The current study in the American Journal of Clinical Nutrition is not the first time the demonization of saturated fat has been questioned by responsible scientists.
An excellent 2004 paper entitled “ Saturated Fats: What Dietary Intake ?” made the following statement: “Whether a finite quantity of specific dietary saturated fatty acids actually benefits health is not yet known.”
A terrific conference entitled “Saturated Fat: What is the Evidence?” was put on by the Nutrition and Metabolism society (of which I am a member) as part of the 2008 Western Regional Obesity Course of the American Society of Bariatric Physicians. I attended that conference and I can tell you the collective answer to the question “what is the evidence?” could be summed up in two words: Not much. (You can read an excellent report on that conference by Laura Dolson )
Saturated fat has a very different fate in the body when it’s consumed in the context of a low-carbohydrate diet. As researchers Jeff Volek, PhD, RD and Cassandra Forsythe, PhD wrote recently in a paper in Nutrition and Metabolism , “We contend that the recommendation to intentionally restrict saturated fat is unwarranted and only serves to contribute to the misleading rhetoric surrounding the health effects of saturated fat.”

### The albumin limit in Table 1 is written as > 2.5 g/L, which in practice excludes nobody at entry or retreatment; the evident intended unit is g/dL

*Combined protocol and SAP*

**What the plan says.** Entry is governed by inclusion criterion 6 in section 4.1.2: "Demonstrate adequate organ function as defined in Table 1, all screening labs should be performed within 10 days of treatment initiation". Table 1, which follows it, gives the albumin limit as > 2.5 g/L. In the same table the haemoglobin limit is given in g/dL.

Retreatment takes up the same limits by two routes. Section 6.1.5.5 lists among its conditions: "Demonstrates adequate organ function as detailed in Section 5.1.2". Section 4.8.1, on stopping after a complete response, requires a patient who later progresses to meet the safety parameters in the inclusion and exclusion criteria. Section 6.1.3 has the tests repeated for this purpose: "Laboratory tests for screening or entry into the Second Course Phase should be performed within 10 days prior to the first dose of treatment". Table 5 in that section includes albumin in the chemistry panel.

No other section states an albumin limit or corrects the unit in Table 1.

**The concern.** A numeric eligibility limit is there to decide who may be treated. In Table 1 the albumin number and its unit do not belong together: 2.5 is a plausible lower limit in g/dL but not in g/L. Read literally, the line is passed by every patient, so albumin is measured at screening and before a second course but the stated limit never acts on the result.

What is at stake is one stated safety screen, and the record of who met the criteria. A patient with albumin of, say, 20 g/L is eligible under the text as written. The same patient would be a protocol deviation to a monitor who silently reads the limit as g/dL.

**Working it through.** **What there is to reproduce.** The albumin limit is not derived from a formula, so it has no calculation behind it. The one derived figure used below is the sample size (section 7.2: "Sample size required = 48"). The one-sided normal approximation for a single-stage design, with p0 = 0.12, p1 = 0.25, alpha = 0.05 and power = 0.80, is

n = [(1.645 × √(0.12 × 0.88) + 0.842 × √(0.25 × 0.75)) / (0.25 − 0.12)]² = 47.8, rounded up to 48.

I’ll be the first to say that not all saturated fat is created equal. I’m not interested in consuming more saturated fats from French fries, but I think egg white omelettes are ridiculous.
It’s interesting to note that prior to the 1920’s, Americans ate tons of lard, butter, beef and cheese but both strokes and heart attacks were far less common than they are today. Enter the saturation (forgive the pun) of the food supply with hydrogenated oils, high omega-6 vegetable oils and tons of carbohydrates. Now heart disease is the number one cause of death in the United States.
Obviously there’s more than one factor involved in making us as unhealthy as we are, and no one- least of all me- is claiming that increasing saturated fat (without changing anything else about our diet) is a good thing, let alone a cure-all.
>>> Krizia’s point of view:
I find a lot of these studies confusing because they conflict with each other. My point of view is that I won’t be stuffing my face with deep fried foods on a daily basis simply because this study contradicts many studies suggesting high levels of saturated is not good for you. I eat full fat cheese and butter and meats. I just make sure they are in moderation and that I eat plenty of leafy vegetables as much as I can. I will keep exercising with intensity for the rest of my life to keep my body (inside and outside) healthy and strong.
This new study may make sense to some people, but it worries me that it might be a license for many to pile on the saturated fat.
2)If you’re looking for a way to boost your weight loss, consider checking out Dr. Bowden’s super-charged training program: Diet Boot Camp